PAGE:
You are currently browsing the monthly archive for November 2006.

I know, it’s been a while, hopefully I haven’t completely lost my reader base! My apologies for the temporary hiatus…

Currently I am a member of three families: my biological family, my church family, and my Westminster family. While there are obvious differences between the three, there are also striking similiarities, especially when it comes to how we (Christian brothers and sisters) interact with one another. What makes our families different from others? It can’t be a lack of dissension, that’s impossible; and it can’t be unconditional love, even non-Christian families often exhibit that. So what makes the Christian family different? Originally I wrote my reflections below for my biological family, so things like “screaming toddlers” of course don’t apply to the other familial spheres, but you get the idea! My hope is that this will serve as a call to all my families (my Westminster family in particular at the moment) to love one another with reckless abandon:

My family is real. From the screaming toddlers to the tobacco-obsessed men, from the embarrassing childhood stories and the subsequent bellows of laughter to the pre-dinner prayers of blessing; we live and love, we fight and hurt, we want to love and be loved, we seek comfort and are sometimes left wanting. But my family is real, and by “real” I mean “not synthetic,” not man-made, but rather God-made. It’s as real as the ocean’s ebb and tide, and sometimes just as volatile. It’s as real as the blustering wind, and often just as unpredictable. There’s blood and guts in my family: when we fight we mean it but when we love it consumes us.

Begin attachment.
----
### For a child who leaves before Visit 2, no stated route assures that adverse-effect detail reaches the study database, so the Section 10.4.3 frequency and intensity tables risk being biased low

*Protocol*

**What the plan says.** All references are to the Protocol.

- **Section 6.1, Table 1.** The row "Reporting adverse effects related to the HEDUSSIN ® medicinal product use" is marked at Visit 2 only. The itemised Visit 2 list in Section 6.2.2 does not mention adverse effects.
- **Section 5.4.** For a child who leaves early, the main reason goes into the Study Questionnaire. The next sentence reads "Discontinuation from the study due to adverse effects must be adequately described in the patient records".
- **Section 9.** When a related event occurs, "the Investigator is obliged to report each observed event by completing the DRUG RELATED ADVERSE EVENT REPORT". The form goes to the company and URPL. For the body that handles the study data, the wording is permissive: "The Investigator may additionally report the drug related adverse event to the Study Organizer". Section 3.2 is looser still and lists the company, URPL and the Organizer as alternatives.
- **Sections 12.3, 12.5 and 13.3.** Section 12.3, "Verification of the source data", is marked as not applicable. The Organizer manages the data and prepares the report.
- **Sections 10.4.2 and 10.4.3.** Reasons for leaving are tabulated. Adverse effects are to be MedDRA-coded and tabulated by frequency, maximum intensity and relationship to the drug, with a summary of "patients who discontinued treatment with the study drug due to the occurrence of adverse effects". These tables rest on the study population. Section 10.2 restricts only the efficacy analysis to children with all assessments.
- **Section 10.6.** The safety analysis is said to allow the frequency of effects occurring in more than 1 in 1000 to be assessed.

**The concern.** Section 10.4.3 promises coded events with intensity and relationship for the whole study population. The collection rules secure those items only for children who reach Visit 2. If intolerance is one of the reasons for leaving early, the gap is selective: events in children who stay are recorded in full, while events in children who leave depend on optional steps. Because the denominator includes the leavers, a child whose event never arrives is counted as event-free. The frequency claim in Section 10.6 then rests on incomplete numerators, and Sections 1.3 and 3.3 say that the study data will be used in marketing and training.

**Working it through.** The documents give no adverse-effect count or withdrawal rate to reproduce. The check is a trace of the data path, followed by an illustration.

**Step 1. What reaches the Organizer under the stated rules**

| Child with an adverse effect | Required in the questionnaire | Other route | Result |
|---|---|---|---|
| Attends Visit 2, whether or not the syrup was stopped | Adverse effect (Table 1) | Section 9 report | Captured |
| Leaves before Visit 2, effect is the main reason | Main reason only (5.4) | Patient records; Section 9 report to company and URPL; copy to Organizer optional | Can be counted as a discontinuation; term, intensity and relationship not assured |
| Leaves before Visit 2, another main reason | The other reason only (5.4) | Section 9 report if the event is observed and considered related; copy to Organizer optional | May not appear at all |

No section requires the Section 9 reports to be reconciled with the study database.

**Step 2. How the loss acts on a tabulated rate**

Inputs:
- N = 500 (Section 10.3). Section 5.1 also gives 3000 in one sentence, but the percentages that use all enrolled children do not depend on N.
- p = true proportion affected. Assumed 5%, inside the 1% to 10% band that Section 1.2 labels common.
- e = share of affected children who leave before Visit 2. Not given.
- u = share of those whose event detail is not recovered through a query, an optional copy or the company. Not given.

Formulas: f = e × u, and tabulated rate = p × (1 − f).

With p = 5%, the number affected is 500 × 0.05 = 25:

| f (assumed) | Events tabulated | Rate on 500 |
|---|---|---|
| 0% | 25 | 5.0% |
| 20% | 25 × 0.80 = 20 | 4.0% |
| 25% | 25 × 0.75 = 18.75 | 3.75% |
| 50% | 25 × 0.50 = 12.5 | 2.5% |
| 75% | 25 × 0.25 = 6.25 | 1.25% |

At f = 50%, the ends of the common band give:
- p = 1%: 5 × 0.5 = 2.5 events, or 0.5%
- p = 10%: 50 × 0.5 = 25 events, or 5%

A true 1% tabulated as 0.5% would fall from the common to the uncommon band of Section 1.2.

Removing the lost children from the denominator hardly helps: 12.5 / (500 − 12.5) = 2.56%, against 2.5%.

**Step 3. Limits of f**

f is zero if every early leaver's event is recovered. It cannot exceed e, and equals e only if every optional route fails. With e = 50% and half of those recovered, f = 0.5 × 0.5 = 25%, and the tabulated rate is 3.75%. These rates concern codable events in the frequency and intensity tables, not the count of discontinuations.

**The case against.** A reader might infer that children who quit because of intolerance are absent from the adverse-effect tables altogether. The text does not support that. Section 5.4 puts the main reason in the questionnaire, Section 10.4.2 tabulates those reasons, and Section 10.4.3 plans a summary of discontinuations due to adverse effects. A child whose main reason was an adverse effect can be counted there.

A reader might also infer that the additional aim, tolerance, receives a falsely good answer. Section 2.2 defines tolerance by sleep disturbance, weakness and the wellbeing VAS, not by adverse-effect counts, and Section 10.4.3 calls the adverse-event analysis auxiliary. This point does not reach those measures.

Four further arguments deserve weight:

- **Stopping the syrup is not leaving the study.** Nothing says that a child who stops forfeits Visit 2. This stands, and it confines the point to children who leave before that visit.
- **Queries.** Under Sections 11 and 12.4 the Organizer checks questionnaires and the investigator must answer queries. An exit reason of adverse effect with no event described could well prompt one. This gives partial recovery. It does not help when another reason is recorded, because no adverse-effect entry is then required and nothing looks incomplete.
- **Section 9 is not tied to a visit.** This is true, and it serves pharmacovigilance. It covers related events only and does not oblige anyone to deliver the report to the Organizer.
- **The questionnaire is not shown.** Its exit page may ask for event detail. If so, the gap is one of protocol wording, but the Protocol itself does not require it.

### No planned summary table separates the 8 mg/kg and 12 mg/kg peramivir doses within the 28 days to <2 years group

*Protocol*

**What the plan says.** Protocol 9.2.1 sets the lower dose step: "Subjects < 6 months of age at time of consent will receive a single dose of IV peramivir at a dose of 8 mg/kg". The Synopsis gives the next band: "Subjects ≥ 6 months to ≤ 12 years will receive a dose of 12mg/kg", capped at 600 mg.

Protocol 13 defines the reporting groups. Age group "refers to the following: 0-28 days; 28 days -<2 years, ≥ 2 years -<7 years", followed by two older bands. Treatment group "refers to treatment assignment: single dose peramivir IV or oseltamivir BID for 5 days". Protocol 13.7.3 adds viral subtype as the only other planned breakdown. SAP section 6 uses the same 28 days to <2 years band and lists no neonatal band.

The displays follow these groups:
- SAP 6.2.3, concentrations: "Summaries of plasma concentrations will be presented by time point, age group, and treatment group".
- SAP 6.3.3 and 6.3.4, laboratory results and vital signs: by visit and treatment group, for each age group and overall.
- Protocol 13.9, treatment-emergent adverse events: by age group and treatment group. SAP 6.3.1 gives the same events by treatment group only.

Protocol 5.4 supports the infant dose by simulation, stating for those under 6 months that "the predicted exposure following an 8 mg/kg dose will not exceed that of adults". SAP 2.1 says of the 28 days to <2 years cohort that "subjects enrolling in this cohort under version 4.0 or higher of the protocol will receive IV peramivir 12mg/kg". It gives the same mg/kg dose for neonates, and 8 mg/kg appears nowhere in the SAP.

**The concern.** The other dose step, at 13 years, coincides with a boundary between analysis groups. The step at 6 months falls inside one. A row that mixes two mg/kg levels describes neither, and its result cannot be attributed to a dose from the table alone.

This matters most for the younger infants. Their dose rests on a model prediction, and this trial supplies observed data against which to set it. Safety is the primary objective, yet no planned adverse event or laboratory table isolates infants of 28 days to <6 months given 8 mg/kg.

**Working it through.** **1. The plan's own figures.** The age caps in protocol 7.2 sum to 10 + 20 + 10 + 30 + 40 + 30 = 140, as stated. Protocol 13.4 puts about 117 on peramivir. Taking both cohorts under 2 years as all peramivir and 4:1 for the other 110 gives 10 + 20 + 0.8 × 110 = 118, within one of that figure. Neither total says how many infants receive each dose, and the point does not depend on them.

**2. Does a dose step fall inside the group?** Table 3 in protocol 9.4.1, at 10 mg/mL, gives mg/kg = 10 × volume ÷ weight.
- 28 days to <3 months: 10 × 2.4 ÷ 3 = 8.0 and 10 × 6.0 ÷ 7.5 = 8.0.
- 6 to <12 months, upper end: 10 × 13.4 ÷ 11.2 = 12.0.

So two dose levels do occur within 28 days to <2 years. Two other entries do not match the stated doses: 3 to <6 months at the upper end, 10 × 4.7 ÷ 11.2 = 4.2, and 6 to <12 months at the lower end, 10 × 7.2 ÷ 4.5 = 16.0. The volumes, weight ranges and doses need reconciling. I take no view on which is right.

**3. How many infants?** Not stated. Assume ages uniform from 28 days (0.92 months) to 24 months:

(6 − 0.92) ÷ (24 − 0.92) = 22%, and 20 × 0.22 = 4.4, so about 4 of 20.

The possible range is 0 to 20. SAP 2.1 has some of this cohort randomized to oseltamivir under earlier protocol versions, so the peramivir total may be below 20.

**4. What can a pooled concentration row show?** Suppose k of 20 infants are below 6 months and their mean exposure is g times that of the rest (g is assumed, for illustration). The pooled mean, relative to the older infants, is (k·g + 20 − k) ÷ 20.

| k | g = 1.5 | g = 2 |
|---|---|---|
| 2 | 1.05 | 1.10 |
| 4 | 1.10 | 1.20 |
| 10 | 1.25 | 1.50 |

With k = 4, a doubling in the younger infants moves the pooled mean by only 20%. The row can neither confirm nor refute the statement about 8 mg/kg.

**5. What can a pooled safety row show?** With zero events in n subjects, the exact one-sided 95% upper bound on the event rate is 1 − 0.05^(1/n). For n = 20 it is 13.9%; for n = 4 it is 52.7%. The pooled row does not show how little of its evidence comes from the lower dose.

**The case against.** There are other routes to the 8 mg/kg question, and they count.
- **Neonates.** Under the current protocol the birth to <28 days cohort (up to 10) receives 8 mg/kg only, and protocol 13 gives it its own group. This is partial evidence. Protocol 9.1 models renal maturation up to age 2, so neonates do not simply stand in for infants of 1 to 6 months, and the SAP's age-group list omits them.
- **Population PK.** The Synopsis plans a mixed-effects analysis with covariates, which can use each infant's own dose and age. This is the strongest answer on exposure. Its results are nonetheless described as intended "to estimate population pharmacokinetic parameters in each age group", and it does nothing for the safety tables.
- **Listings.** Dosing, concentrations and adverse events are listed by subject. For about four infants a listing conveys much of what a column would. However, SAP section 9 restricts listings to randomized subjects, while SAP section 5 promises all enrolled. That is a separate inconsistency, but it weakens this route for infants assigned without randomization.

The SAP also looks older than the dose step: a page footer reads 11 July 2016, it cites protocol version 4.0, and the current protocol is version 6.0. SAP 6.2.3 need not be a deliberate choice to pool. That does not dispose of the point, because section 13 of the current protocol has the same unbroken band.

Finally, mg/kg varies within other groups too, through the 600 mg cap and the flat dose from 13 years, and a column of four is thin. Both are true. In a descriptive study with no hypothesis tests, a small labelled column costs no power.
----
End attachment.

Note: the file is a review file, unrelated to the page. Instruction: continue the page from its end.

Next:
What makes it my family is each individual. Should one of us be absent, the absence is noted. In my family there is no such thing as “fitting in” even when one ends up being the sole-possessor of a particular opinion. Why? Because it isn’t conformity of thought that binds us. It isn’t having similar personalities, or liking boxed wine or sharing taste in clothes; it is by mere virtue of partaking of the same Covenant. We did not choose each other, and since this is so, it must not be expected that we will always get along. But rather God chose us to be a family, to support one another, to disagree with one another, but in dissension saying with our eyes (if not with our lips), “I love you.” For in the ways we love each other we manifest how we love God. If our love is conditional, we are saying we must be right with God for Him to love us, or that all must be right in our world for us to love Him. If we withhold forgiveness, we are giving God license to do the same with us. And when we fall on our faces before each other seeking forgiveness, it reflects us falling before our Maker.